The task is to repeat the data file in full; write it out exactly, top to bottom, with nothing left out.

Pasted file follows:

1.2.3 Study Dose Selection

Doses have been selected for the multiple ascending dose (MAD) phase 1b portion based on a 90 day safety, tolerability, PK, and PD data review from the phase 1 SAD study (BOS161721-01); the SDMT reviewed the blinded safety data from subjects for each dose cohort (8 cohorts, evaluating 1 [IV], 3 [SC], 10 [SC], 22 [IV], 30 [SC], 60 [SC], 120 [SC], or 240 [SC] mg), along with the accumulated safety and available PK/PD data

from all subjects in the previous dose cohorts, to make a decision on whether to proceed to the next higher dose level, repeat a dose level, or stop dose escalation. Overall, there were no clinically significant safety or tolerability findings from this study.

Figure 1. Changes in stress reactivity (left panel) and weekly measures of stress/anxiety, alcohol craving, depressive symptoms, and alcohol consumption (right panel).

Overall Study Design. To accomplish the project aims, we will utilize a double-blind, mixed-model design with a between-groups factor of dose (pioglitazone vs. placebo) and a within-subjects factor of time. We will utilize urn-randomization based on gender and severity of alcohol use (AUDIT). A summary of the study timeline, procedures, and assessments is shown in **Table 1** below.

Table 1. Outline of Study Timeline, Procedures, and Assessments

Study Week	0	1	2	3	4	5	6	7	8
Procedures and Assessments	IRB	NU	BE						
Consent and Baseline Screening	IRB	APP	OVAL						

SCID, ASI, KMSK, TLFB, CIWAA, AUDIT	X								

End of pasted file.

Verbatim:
1.2.3 Study Dose Selection

Doses have been selected for the multiple ascending dose (MAD) phase 1b portion based on a 90 day safety, tolerability, PK, and PD data review from the phase 1 SAD study (BOS161721-01); the SDMT reviewed the blinded safety data from subjects for each dose cohort (8 cohorts, evaluating 1 [IV], 3 [SC], 10 [SC], 22 [IV], 30 [SC], 60 [SC], 120 [SC], or 240 [SC] mg), along with the accumulated safety and available PK/PD data

from all subjects in the previous dose cohorts, to make a decision on whether to proceed to the next higher dose level, repeat a dose level, or stop dose escalation. Overall, there were no clinically significant safety or tolerability findings from this study.

Figure 1. Changes in stress reactivity (left panel) and weekly measures of stress/anxiety, alcohol craving, depressive symptoms, and alcohol consumption (right panel).

Overall Study Design. To accomplish the project aims, we will utilize a double-blind, mixed-model design with a between-groups factor of dose (pioglitazone vs. placebo) and a within-subjects factor of time. We will utilize urn-randomization based on gender and severity of alcohol use (AUDIT). A summary of the study timeline, procedures, and assessments is shown in **Table 1** below.

Table 1. Outline of Study Timeline, Procedures, and Assessments

Study Week	0	1	2	3	4	5	6	7	8
Procedures and Assessments	IRB	NU	BE						
Consent and Baseline Screening	IRB	APP	OVAL						

SCID, ASI, KMSK, TLFB, CIWAA, AUDIT	X								